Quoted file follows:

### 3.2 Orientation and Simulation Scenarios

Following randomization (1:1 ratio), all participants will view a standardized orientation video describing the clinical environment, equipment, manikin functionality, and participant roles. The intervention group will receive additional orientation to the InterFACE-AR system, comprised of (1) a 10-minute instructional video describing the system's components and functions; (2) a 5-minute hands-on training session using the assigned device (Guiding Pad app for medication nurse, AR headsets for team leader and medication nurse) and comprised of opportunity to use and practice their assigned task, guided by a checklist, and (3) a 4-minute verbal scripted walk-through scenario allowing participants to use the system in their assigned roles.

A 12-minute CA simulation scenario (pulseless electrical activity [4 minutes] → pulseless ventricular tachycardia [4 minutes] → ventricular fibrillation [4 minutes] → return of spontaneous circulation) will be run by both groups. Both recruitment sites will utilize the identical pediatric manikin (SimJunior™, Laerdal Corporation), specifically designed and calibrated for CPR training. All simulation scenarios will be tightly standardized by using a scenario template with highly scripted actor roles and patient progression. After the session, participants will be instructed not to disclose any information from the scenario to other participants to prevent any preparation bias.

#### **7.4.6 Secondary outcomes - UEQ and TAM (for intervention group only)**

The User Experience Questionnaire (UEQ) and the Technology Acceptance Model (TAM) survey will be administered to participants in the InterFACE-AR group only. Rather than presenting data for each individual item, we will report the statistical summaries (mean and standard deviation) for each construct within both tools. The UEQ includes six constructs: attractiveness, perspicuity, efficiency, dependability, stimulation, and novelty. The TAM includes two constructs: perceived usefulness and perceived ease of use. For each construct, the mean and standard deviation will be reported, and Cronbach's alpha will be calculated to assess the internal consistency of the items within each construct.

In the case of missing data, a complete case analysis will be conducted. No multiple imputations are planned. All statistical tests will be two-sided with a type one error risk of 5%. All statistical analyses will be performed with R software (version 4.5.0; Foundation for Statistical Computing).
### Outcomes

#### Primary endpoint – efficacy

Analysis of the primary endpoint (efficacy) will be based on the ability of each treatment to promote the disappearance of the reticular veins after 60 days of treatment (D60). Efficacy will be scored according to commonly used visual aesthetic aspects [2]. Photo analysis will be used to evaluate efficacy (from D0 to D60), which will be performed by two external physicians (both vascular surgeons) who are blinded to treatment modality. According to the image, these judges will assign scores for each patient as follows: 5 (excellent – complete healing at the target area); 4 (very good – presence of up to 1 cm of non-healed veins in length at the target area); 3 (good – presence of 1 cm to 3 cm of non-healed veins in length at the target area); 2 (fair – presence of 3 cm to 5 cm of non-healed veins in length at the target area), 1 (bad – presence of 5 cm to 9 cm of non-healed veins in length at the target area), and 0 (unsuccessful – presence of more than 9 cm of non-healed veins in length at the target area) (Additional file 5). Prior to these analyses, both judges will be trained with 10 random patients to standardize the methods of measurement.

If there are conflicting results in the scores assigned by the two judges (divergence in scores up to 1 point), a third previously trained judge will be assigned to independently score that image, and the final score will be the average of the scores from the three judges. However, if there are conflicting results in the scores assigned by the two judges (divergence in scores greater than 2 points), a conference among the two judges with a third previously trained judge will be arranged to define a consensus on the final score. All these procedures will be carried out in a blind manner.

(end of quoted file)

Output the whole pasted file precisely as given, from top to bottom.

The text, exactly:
### 3.2 Orientation and Simulation Scenarios

Following randomization (1:1 ratio), all participants will view a standardized orientation video describing the clinical environment, equipment, manikin functionality, and participant roles. The intervention group will receive additional orientation to the InterFACE-AR system, comprised of (1) a 10-minute instructional video describing the system's components and functions; (2) a 5-minute hands-on training session using the assigned device (Guiding Pad app for medication nurse, AR headsets for team leader and medication nurse) and comprised of opportunity to use and practice their assigned task, guided by a checklist, and (3) a 4-minute verbal scripted walk-through scenario allowing participants to use the system in their assigned roles.

A 12-minute CA simulation scenario (pulseless electrical activity [4 minutes] → pulseless ventricular tachycardia [4 minutes] → ventricular fibrillation [4 minutes] → return of spontaneous circulation) will be run by both groups. Both recruitment sites will utilize the identical pediatric manikin (SimJunior™, Laerdal Corporation), specifically designed and calibrated for CPR training. All simulation scenarios will be tightly standardized by using a scenario template with highly scripted actor roles and patient progression. After the session, participants will be instructed not to disclose any information from the scenario to other participants to prevent any preparation bias.

#### **7.4.6 Secondary outcomes - UEQ and TAM (for intervention group only)**

The User Experience Questionnaire (UEQ) and the Technology Acceptance Model (TAM) survey will be administered to participants in the InterFACE-AR group only. Rather than presenting data for each individual item, we will report the statistical summaries (mean and standard deviation) for each construct within both tools. The UEQ includes six constructs: attractiveness, perspicuity, efficiency, dependability, stimulation, and novelty. The TAM includes two constructs: perceived usefulness and perceived ease of use. For each construct, the mean and standard deviation will be reported, and Cronbach's alpha will be calculated to assess the internal consistency of the items within each construct.

In the case of missing data, a complete case analysis will be conducted. No multiple imputations are planned. All statistical tests will be two-sided with a type one error risk of 5%. All statistical analyses will be performed with R software (version 4.5.0; Foundation for Statistical Computing).
### Outcomes

#### Primary endpoint – efficacy

Analysis of the primary endpoint (efficacy) will be based on the ability of each treatment to promote the disappearance of the reticular veins after 60 days of treatment (D60). Efficacy will be scored according to commonly used visual aesthetic aspects [2]. Photo analysis will be used to evaluate efficacy (from D0 to D60), which will be performed by two external physicians (both vascular surgeons) who are blinded to treatment modality. According to the image, these judges will assign scores for each patient as follows: 5 (excellent – complete healing at the target area); 4 (very good – presence of up to 1 cm of non-healed veins in length at the target area); 3 (good – presence of 1 cm to 3 cm of non-healed veins in length at the target area); 2 (fair – presence of 3 cm to 5 cm of non-healed veins in length at the target area), 1 (bad – presence of 5 cm to 9 cm of non-healed veins in length at the target area), and 0 (unsuccessful – presence of more than 9 cm of non-healed veins in length at the target area) (Additional file 5). Prior to these analyses, both judges will be trained with 10 random patients to standardize the methods of measurement.

If there are conflicting results in the scores assigned by the two judges (divergence in scores up to 1 point), a third previously trained judge will be assigned to independently score that image, and the final score will be the average of the scores from the three judges. However, if there are conflicting results in the scores assigned by the two judges (divergence in scores greater than 2 points), a conference among the two judges with a third previously trained judge will be arranged to define a consensus on the final score. All these procedures will be carried out in a blind manner.